The Secret to the Perfect Schedule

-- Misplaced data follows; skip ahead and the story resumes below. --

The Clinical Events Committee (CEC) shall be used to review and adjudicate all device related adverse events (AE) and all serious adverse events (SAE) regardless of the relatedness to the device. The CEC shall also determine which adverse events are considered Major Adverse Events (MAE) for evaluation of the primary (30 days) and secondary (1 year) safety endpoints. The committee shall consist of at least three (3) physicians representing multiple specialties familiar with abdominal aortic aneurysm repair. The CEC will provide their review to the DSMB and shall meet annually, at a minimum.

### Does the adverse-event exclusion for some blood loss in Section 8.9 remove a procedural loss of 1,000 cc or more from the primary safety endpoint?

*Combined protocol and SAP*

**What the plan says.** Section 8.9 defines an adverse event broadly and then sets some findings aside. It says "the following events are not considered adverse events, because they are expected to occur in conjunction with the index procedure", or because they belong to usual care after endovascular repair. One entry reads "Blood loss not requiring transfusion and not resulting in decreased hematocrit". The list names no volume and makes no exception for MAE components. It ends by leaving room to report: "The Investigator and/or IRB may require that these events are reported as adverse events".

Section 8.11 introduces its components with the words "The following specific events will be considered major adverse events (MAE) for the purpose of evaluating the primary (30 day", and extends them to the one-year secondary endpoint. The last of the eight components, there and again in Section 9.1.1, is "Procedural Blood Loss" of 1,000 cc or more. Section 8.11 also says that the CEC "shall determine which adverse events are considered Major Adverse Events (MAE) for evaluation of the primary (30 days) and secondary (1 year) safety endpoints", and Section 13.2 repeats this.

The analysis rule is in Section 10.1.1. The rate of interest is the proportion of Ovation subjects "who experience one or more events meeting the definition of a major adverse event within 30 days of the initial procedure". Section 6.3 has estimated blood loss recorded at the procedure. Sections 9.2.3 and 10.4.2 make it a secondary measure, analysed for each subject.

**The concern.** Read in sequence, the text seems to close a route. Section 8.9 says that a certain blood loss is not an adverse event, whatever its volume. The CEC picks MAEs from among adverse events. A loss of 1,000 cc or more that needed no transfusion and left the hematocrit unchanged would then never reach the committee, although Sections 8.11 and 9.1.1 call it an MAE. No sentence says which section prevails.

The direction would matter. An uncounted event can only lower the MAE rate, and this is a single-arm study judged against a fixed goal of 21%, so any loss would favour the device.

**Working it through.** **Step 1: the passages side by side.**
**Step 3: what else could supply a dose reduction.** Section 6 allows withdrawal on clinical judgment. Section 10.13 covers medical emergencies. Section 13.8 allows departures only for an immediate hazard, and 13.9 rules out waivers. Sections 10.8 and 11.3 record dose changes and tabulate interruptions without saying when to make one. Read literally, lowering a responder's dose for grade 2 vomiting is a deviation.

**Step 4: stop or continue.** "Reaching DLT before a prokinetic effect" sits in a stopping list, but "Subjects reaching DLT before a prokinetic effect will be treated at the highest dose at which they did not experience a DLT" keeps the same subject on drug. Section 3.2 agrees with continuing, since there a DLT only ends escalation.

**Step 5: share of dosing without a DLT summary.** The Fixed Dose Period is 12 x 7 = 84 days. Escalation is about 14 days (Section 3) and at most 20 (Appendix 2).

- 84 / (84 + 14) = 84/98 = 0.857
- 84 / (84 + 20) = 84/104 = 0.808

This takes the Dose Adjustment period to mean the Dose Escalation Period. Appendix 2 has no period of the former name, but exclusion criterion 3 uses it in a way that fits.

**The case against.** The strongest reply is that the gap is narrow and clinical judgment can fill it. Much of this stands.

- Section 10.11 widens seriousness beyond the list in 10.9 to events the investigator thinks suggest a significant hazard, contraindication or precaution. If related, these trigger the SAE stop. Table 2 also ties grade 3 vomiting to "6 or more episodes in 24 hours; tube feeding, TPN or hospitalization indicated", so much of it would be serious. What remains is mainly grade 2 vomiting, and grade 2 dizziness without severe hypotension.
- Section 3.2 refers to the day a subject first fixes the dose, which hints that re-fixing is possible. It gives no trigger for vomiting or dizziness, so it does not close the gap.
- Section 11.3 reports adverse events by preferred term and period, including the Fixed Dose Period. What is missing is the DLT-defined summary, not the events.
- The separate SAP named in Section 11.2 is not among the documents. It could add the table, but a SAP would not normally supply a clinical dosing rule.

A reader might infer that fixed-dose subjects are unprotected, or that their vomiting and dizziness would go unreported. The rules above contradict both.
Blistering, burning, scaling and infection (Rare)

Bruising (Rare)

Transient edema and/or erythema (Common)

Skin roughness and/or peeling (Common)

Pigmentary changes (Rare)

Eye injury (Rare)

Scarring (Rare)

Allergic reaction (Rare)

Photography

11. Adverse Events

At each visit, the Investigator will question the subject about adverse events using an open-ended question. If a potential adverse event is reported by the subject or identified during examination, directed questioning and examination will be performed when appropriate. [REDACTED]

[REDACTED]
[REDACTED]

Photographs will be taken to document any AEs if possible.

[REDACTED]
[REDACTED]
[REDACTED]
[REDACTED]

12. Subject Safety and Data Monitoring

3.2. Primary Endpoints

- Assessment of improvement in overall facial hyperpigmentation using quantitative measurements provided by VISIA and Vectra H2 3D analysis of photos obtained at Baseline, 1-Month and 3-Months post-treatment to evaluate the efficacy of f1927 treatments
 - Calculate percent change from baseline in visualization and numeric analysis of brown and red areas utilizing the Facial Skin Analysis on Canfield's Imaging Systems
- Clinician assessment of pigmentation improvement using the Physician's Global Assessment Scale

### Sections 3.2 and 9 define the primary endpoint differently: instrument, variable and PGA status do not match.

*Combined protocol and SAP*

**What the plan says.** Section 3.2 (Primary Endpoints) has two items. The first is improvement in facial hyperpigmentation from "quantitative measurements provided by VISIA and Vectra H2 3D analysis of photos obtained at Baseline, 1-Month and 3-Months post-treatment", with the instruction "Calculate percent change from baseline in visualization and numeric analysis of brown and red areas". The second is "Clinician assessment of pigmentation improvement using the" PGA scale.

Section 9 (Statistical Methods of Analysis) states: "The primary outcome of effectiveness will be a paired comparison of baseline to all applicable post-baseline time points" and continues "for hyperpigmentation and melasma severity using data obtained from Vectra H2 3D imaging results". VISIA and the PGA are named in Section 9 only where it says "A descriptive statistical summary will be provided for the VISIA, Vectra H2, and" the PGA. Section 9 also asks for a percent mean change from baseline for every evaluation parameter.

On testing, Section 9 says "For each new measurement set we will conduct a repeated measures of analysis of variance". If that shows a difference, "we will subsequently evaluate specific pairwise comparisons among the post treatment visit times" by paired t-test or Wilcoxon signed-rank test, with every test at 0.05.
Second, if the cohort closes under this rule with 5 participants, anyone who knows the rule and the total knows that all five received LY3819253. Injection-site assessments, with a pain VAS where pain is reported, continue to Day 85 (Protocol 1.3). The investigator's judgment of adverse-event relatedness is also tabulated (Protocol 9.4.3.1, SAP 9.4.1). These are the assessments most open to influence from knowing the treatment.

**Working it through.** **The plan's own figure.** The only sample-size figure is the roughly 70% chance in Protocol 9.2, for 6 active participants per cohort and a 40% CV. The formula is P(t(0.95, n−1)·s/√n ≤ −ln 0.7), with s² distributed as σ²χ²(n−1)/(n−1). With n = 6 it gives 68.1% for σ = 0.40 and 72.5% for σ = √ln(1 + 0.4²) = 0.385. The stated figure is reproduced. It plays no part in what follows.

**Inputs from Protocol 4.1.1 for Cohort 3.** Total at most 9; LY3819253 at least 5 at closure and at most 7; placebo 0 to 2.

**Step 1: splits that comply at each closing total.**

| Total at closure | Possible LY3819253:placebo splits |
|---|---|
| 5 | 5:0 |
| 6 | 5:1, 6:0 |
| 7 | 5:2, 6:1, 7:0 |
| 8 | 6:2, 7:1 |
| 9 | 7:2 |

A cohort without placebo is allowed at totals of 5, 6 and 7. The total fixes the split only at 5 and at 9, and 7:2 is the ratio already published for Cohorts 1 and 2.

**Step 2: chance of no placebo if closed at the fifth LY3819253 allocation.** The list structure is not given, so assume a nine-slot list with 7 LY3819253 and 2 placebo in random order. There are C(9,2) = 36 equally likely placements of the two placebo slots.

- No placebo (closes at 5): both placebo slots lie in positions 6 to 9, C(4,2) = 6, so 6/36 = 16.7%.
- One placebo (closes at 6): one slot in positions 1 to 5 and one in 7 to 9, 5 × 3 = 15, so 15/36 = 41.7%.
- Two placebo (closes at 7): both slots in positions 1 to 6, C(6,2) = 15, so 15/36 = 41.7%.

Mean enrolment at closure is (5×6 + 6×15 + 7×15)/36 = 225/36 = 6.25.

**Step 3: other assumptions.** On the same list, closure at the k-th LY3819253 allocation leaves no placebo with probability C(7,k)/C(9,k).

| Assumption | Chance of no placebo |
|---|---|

Thursday, August 8, 2013 - 6:02 am: Stephen: No, No! It says it’s ‘Temporarily Out of Service’! Is yours working? Leah: It’s loading! Stephen: Mine’s not even loading! Leah: I’m on! Stephen: You are? Leah: NOO! Stephen: What happened? Leah: It kicked me off, said my ‘Session has Timed Out’! If I don’t get into these courses I am going to explode! Stephen: Mine’s still out of service. Leah: It’s frozen! Stephen: Must be really flooded. Leah: It’s official. I hate ROSI. ******************************************************************************************************************** It was nice to hear that many of you first years had an easy time with course enrolment. I hope you enjoyed it. For all the rest of you second, third, fourth (and even fifth) year students­—I hear it! What is the secret to getting that perfect schedule? (#startUofT Ever had a perfect schedule?) The schedule that just works, all the classes you want, not too early, not too late, evenly distributed, no back-to-backs, no rushing across campus, each class as interesting and engaging and worthwhile as you thought it would be. And maybe you even get Fridays off! I have never had a preplanned schedule work out completely. Try as I might, there always seemed to be some kind of conflict, or missed prerequisite, or ‘the meeting section was full’. But that is not to say that I have never had a perfect schedule. There is a secret to it. Here, let me tell you. In my first year I thought it wise to take Latin. The intro course, however, was offered Monday, Wednesday, and Friday at 8:45 am. If that’s not a proactive discouragement, I don’t know what is! I did not take Latin. Instead, I took a first year economics course and a seminar in the psychology of music. Note: Neither economics nor psychology was to become my major. But the scheduling difficulties allowed me the opportunity to re-examine the course offerings and discover two new, very interesting subjects. Now I say things like, "An improved economy depends on higher worker productivity” and “The word timbre refers to the quality in a sound that is particular and unique to the thing, such as the particular sound of someone’s voice.” In second year I planned to take a creative writing class, but failed to notice the May 15 application date. FYI: Nearly every creative writing course at U of T requires that you apply early. I took How to Write English Essays instead. Boring, right? But it turned out to be one of the most useful, worthwhile courses I have taken so far. By third year I was privy to how things worked. I planned early, I applied for things, and I got into the creative writing class. I did not, however, get into ENG308­—timetable conflict—and so I had to take ENG302! But it turned out to be one of my favourite classes. The professor, David Galbraith, was enthusiastic and engaging. We read Thomas More’s Utopia and Shakespeare’s Sonnets. And I met a really awesome girl named Leah (the same Leah who battled ROSI with me this morning). All because of a "problem" with my so-called "perfect" schedule. Here it is: The secret to the perfect schedule is that there is no such thing as a perfect schedule. Even if I’m up all night to get lucky with ROSI, I will probably encounter some issue. And so I try not to worry about it. I’m discovering that every course at U of T has something worthwhile to offer. It’s not about getting the perfect schedule. It's about making sure I take something away from each and every course I happen to fall into. The Rolling Stones really said it best! - Stephen   'Til next time! Stay diamond! -Stephen.

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